2) Powerful Predictors: Diagnosing Cancer in India using AI [Source: digital.hbs.edu]
In India, less than 10,000 pathologists have to service a population of 1.3 billion people. While the number of pathologists are too less, approximately 74,000 women die from cervical cancer every year, accounting for one-third of the burden of cervical cancer deaths globally. To take on this challenge, a company is using artificial intelligence (AI) to detect cervical cancer. The company here is Aindra Systems, founded by Adarsh Natarajan. Aindra is demonstrating how strategic use of automated technologies has the potential to democratize access to quality care in low- and middle-income countries (LMICs).  

Aindra’s end-to-end diagnostic platform takes biological samples which are stained by an autostainer, converted into a digital image, and then analyzed by AI algorithms to differentiate between cancerous cells and healthy cells. This three-part process is done onsite at a clinic, eliminating the need for the tedious process of manual staining and the transport of large batches of samples to distant laboratories. As a result, patients are told if they have cancerous lesions within 1-2 hours instead of 5-6 weeks.

Aindra’s platform makes a strong case for the use of AI to address global health challenges, but AI-assisted technologies require vast amounts of labeled, high-quality data to train the AI algorithm, data that doesn’t exist in many low-resource environments. In the case of healthcare, poor quality data could lead to fatal outcomes. AI-powered cervical cancer detection, in combination with widespread human papilloma virus (HPV) vaccination, has the potential to prevent deaths from cervical cancer globally — an historic achievement. Companies like Aindra could play a key role in reducing the burden of disease in populations with poor access to high quality care and set the stage for future entrepreneurs from LMICs to develop AI-assisted technologies using human-centered design.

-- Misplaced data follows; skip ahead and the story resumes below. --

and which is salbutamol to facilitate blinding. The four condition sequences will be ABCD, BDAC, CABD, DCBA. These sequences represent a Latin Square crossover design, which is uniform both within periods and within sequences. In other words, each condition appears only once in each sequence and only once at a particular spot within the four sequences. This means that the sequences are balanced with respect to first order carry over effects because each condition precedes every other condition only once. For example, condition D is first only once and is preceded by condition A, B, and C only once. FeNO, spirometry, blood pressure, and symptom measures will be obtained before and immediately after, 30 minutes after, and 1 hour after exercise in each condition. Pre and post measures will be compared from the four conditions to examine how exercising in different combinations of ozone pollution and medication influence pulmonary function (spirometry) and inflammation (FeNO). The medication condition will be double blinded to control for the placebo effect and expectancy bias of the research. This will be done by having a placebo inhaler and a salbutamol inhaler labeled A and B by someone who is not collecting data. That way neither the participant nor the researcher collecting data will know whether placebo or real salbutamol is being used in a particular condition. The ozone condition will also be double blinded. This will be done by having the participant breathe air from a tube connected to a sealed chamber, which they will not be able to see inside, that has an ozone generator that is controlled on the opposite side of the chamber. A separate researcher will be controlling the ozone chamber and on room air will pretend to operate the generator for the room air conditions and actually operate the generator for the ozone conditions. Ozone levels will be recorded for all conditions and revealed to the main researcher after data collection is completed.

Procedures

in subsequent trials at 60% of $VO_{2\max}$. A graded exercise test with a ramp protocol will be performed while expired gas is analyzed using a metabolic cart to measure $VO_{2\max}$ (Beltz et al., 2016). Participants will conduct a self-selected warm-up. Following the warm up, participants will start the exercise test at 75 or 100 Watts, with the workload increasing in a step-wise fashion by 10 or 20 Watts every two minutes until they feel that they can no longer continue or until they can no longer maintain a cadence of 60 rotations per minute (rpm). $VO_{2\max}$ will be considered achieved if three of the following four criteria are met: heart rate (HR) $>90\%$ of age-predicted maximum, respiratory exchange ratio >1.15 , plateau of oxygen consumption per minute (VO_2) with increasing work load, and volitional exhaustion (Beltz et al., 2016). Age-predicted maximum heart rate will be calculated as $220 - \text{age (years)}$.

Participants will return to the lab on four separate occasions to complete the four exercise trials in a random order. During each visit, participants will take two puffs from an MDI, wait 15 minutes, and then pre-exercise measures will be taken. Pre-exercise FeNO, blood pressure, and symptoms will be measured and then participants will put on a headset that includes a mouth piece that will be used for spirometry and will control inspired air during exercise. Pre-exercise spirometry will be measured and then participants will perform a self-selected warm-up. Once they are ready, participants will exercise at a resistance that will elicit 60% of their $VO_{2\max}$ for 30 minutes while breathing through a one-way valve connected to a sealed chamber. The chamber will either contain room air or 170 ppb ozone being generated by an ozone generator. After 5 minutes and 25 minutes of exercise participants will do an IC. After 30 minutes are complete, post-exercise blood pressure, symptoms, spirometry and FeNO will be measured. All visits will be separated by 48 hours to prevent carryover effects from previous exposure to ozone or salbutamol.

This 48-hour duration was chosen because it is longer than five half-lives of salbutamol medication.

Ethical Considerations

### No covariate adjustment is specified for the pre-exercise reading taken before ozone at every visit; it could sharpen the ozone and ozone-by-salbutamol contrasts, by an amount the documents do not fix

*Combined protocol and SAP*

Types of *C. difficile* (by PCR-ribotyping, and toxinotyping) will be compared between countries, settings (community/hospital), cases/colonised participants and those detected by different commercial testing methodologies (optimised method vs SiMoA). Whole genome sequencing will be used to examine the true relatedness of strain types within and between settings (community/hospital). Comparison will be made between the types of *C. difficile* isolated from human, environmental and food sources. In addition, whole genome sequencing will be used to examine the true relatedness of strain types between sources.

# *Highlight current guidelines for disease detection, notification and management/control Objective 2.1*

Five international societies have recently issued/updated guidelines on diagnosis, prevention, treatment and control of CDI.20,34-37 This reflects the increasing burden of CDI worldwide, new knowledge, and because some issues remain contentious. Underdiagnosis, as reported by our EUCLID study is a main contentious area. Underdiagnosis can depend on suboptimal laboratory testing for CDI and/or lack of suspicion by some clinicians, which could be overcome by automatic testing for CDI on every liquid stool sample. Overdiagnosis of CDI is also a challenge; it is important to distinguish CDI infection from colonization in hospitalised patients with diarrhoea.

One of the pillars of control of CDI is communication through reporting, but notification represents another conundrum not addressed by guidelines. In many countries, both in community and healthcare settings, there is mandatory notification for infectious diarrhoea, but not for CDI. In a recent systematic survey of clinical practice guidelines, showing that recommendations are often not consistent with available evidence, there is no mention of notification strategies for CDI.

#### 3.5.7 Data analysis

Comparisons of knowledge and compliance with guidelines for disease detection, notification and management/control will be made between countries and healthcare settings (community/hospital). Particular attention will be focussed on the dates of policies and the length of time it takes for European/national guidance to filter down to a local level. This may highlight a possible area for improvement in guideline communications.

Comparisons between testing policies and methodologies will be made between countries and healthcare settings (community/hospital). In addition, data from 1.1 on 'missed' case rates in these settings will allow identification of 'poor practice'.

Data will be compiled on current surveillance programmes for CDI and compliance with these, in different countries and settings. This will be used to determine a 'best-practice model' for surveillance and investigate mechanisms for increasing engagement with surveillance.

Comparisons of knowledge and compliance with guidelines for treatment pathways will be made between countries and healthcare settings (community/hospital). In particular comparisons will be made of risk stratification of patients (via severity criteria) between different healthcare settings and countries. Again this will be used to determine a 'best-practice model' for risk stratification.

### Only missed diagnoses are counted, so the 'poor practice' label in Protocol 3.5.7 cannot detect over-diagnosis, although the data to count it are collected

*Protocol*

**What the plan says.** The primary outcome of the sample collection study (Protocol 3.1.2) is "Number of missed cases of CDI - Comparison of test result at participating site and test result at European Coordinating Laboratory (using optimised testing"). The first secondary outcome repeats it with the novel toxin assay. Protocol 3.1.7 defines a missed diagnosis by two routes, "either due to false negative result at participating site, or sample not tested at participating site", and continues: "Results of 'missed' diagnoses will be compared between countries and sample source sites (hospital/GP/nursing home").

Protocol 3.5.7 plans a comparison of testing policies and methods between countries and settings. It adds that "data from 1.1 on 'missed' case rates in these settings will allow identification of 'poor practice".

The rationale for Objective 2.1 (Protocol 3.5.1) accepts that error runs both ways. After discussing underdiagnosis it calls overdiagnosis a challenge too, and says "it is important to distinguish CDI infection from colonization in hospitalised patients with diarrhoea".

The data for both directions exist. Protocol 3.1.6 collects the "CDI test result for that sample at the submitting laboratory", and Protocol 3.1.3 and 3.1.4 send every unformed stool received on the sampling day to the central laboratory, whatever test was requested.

3) What’s next for marketplace start-ups [Source: andrewchen.co]
In this essay, Andrew Chen, general partner at Andreessen Horowitz, talks about the future of marketplaces. This essay covers: 1) why services are still offline; 2) the history of service marketplace paradigms which include the listings era, the unbundled Craigslist era, the “Uber for X” era, and the managed marketplace era; 3) the future of service marketplaces; and 4) the future opportunities.

Over the years, the buying habits have changed. From physical stores to online, people have started shopping online. These ecommerce shopping portals account for trillions of dollars in market capitalization. The next era will do the same to the $9.7 trillion US consumer service economy, through discontinuous innovations in AI and automation, new marketplace paradigms, and overcoming regulatory capture.